Martien Visser: "We must support our agricultural sector"
A report on emissions of methane from the gas sector, which make a major contribution to global warming, was recently published in The Economist. The author suggests that we would be better off using coal than natural gas. Something like this obviously sets off alarm bells, and also rouses curiosity. What is the actual situation?
When we talk about greenhouse gases we usually simplify the problem to CO2. But there are many more greenhouse gases, with methane being the most important. Methane is very different from CO2 because it only remains in the atmosphere for around 12 years, after which it disappears by being transformed into water vapour and CO2. On the other hand, at least while it is present in the atmosphere, methane has a much more powerful greenhouse effect than CO2.
The IPCC has determined the greenhouse effect of various substances, including methane, in comparison to CO2. The review period is important here: initially, methane is much more problematic than CO2, but after a few years methane disappears as a result of conversion into CO2. The normal review period is 100 years, about the length of time until things could start to get really serious for humanity on earth. According to the IPCC, the average greenhouse effect of methane is then around 30 times higher than that of CO2.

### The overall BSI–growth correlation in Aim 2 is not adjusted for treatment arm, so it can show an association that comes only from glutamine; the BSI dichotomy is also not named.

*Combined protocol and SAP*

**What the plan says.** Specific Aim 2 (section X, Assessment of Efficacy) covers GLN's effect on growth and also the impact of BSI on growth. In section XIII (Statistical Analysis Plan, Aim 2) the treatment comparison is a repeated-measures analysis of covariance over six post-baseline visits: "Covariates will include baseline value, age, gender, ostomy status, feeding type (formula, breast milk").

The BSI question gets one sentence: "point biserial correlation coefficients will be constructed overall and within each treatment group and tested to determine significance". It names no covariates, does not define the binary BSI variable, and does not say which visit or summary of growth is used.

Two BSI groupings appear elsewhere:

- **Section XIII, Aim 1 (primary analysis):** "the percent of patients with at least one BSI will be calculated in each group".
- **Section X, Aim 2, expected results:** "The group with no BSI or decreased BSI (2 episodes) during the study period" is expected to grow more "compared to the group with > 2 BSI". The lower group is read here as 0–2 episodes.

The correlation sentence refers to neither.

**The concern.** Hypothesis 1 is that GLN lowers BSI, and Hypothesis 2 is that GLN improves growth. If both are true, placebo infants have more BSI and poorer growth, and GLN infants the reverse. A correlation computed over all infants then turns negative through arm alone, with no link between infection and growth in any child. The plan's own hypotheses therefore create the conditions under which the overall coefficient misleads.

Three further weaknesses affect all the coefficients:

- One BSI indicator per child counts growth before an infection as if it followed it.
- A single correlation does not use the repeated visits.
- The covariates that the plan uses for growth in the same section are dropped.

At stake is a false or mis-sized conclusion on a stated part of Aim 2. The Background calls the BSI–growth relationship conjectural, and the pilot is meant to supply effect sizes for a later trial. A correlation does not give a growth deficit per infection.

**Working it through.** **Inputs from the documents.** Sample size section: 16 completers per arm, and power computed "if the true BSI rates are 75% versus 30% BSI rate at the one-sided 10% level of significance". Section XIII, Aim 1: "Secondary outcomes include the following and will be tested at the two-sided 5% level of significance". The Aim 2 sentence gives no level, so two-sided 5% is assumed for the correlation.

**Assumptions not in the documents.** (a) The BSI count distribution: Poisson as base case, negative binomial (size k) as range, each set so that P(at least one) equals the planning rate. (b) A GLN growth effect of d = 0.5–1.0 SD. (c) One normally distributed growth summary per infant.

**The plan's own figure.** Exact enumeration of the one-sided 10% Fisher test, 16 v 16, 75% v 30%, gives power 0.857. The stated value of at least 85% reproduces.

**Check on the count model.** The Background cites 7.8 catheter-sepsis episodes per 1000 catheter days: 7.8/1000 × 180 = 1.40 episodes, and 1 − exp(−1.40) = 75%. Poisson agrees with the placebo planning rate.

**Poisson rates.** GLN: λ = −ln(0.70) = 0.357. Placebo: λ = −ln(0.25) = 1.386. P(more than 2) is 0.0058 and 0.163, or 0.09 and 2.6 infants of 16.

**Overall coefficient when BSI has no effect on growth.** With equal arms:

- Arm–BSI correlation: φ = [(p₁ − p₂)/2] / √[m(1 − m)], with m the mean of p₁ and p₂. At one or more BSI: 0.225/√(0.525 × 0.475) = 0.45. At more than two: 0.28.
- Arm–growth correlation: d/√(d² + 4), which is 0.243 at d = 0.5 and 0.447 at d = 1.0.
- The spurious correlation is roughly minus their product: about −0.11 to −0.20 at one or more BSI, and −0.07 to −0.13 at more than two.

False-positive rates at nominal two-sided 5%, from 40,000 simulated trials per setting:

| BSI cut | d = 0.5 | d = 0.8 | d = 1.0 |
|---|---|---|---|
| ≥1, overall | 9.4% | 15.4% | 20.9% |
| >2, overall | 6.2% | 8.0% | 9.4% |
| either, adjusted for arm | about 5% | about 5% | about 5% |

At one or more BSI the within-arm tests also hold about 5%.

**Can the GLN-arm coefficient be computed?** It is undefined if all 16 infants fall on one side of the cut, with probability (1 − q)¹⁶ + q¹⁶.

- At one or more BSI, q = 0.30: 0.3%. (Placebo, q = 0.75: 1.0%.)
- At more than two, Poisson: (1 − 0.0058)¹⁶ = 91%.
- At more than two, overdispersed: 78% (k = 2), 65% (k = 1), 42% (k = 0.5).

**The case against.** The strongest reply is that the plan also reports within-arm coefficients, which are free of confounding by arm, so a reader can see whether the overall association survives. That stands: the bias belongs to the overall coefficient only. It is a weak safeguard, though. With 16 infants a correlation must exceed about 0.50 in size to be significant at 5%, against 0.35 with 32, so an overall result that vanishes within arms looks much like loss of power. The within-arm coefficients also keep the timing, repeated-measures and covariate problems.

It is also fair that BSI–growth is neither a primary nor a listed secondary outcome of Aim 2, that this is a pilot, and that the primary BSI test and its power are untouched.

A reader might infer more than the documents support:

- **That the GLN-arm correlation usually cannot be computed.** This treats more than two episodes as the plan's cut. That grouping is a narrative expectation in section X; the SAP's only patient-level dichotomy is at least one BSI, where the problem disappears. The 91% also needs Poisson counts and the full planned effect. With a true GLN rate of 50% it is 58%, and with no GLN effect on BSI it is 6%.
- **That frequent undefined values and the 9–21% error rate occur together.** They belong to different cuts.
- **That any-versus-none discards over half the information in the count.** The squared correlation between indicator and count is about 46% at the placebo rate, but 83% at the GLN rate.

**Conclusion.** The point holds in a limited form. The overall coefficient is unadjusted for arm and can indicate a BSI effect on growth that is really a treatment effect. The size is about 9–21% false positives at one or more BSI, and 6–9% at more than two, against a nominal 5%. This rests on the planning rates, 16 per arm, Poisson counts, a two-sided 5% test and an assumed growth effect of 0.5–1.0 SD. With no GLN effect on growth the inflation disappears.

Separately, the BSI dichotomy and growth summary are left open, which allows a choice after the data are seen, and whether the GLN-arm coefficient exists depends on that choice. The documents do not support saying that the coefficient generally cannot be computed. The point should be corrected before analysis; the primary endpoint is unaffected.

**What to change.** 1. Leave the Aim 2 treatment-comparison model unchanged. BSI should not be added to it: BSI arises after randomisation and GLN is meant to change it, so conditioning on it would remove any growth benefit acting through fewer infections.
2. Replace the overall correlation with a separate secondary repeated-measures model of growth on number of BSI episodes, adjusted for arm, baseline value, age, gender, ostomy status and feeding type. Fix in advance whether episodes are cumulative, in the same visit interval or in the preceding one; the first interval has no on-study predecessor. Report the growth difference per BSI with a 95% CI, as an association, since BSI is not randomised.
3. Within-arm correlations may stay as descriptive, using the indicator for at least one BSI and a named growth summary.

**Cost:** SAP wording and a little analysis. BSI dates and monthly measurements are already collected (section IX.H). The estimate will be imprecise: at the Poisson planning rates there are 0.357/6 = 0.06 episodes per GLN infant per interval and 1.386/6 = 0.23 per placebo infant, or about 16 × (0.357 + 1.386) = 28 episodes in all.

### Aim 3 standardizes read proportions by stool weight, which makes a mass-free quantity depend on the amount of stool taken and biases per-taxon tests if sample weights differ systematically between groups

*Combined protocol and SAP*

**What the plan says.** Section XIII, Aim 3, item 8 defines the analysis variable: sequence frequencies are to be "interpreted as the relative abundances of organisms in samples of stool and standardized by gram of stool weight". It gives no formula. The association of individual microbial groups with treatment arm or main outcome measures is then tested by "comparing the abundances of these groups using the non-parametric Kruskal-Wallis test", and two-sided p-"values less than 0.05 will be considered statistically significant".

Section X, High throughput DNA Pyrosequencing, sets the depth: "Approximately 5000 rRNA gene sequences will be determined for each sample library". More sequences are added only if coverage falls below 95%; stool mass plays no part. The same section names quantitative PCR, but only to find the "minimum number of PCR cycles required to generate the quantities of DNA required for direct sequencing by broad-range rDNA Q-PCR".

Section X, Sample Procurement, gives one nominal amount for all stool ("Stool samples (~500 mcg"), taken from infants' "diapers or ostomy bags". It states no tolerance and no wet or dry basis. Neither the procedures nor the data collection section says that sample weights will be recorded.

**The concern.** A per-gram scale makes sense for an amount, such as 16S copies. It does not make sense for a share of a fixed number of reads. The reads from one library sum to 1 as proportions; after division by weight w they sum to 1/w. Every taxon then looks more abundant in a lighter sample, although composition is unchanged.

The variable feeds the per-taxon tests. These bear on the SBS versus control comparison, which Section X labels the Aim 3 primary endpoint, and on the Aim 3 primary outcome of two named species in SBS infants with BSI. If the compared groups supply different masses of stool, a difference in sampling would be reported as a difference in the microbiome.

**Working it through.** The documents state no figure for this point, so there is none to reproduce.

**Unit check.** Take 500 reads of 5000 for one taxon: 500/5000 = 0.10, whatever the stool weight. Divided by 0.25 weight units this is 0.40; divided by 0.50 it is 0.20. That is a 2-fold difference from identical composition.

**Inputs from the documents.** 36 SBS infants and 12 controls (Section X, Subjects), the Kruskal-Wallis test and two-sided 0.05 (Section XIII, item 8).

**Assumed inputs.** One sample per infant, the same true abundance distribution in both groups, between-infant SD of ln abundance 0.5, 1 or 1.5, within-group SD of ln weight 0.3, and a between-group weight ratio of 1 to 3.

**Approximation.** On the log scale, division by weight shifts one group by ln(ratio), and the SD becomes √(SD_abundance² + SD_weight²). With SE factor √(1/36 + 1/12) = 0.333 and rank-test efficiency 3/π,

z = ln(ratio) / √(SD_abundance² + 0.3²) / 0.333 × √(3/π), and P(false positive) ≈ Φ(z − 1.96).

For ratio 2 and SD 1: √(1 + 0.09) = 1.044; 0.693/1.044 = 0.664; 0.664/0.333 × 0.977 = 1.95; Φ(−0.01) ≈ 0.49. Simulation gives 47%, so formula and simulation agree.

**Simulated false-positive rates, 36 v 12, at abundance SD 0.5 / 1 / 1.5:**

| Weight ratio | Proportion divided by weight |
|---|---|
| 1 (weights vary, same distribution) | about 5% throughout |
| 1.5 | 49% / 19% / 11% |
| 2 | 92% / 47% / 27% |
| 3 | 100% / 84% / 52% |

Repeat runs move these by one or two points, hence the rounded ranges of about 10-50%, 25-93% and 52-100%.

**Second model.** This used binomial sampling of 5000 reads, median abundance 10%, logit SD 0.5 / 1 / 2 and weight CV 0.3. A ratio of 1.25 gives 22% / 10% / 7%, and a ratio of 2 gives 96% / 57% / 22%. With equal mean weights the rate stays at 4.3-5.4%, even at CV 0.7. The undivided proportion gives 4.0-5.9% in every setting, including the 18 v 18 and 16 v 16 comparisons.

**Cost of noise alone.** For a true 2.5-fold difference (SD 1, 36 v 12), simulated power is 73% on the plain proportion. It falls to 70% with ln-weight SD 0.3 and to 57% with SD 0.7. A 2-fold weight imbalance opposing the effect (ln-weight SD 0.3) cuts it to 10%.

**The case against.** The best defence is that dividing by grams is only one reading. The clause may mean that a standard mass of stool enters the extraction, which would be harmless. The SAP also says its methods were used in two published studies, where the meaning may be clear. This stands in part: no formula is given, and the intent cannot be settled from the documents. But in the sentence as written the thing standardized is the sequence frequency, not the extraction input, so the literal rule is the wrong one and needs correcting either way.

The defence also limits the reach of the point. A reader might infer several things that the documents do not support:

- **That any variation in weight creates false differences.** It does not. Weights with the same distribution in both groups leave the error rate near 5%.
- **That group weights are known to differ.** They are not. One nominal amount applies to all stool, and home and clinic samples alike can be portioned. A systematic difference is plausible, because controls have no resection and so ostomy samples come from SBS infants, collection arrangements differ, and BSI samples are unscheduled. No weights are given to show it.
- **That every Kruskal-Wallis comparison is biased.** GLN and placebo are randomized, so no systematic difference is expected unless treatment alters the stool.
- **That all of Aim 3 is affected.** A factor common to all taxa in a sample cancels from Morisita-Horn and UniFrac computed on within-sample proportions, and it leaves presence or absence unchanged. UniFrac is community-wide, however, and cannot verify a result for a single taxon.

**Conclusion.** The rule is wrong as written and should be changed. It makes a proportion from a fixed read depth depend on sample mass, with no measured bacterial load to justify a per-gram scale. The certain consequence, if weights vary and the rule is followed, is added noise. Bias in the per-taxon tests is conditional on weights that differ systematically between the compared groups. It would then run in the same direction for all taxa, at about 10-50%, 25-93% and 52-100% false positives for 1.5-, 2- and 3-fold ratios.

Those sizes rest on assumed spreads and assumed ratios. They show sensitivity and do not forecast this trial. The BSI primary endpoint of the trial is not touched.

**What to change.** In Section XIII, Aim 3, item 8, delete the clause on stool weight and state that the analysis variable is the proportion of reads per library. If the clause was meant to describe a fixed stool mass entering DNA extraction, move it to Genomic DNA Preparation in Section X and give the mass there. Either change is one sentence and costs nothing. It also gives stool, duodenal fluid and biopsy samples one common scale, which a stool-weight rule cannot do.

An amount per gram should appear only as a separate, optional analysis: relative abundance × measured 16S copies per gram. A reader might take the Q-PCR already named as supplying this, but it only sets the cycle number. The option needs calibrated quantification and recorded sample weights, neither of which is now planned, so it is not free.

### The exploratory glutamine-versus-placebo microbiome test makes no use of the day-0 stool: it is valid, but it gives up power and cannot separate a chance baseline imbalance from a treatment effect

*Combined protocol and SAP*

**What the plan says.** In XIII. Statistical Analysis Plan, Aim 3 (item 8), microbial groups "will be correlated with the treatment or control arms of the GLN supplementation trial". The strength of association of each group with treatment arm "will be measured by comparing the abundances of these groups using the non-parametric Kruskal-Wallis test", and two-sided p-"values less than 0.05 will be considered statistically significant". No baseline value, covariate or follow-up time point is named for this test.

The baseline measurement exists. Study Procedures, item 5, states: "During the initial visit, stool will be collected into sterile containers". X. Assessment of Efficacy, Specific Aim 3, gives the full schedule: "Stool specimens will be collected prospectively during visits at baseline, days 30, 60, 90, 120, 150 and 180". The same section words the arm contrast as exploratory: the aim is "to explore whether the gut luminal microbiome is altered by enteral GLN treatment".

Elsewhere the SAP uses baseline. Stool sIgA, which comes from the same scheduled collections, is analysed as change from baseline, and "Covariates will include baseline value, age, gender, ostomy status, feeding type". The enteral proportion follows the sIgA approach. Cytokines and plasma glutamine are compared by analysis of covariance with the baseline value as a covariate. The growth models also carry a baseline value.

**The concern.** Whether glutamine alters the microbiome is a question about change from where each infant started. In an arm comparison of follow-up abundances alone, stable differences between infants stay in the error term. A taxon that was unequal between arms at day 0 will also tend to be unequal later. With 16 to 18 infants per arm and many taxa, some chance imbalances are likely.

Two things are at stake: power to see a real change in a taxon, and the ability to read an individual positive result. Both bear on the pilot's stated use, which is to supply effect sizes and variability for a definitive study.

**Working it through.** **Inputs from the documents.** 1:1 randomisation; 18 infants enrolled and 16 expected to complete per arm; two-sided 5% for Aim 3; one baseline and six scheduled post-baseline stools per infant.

So far so clear, it would seem. But this figure is often misinterpreted, because people forget that this 30 to 1 ratio established by the IPCC is based on 1 kg of methane and 1 kg of CO2. But burning 1 kg of methane produces not 1 kg of CO2, but 2.8 kg of CO2. The difference between allowing methane to escape, for instance if the flame under your saucepan goes out, and burning it results in a factor of 30/2.8, so approximately 10 to 1 rather than 30 to 1 which is wrongly assumed
The 2015 annual report on “Monitoring livestock farming sustainability” never mentions the word methane
Methane is naturally present in the air at a very low concentration of less than 2 ppm. This is an equilibrium value between the emission of methane and conversion into water vapour and CO2. Current worldwide methane emission amounts to 900 billion m3 a year. Half of this methane is produced naturally, mainly from marshland and other watery areas. The other half is caused by human activities (anthropogenic). The proportion of methane in the atmosphere has doubled since 1850, and has been stable for a few decades. For comparison, the levels of CO2 in the atmosphere, currently 400 ppm, are still rising every year.
According to the IPCC, the increase in methane concentrations is currently responsible for 25% of the additional global warming. That is significant, as according to the experts it means that reducing our methane emissions could help defer the rise in global temperatures by 10-15 years or more. Limiting methane emissions would also have a rapid effect because methane is removed from the atmosphere quickly.
Now, we could of course drain the world’s marshlands and allow our nature reserves to dry out. But let’s first look at ourselves, at anthropogenic methane emissions.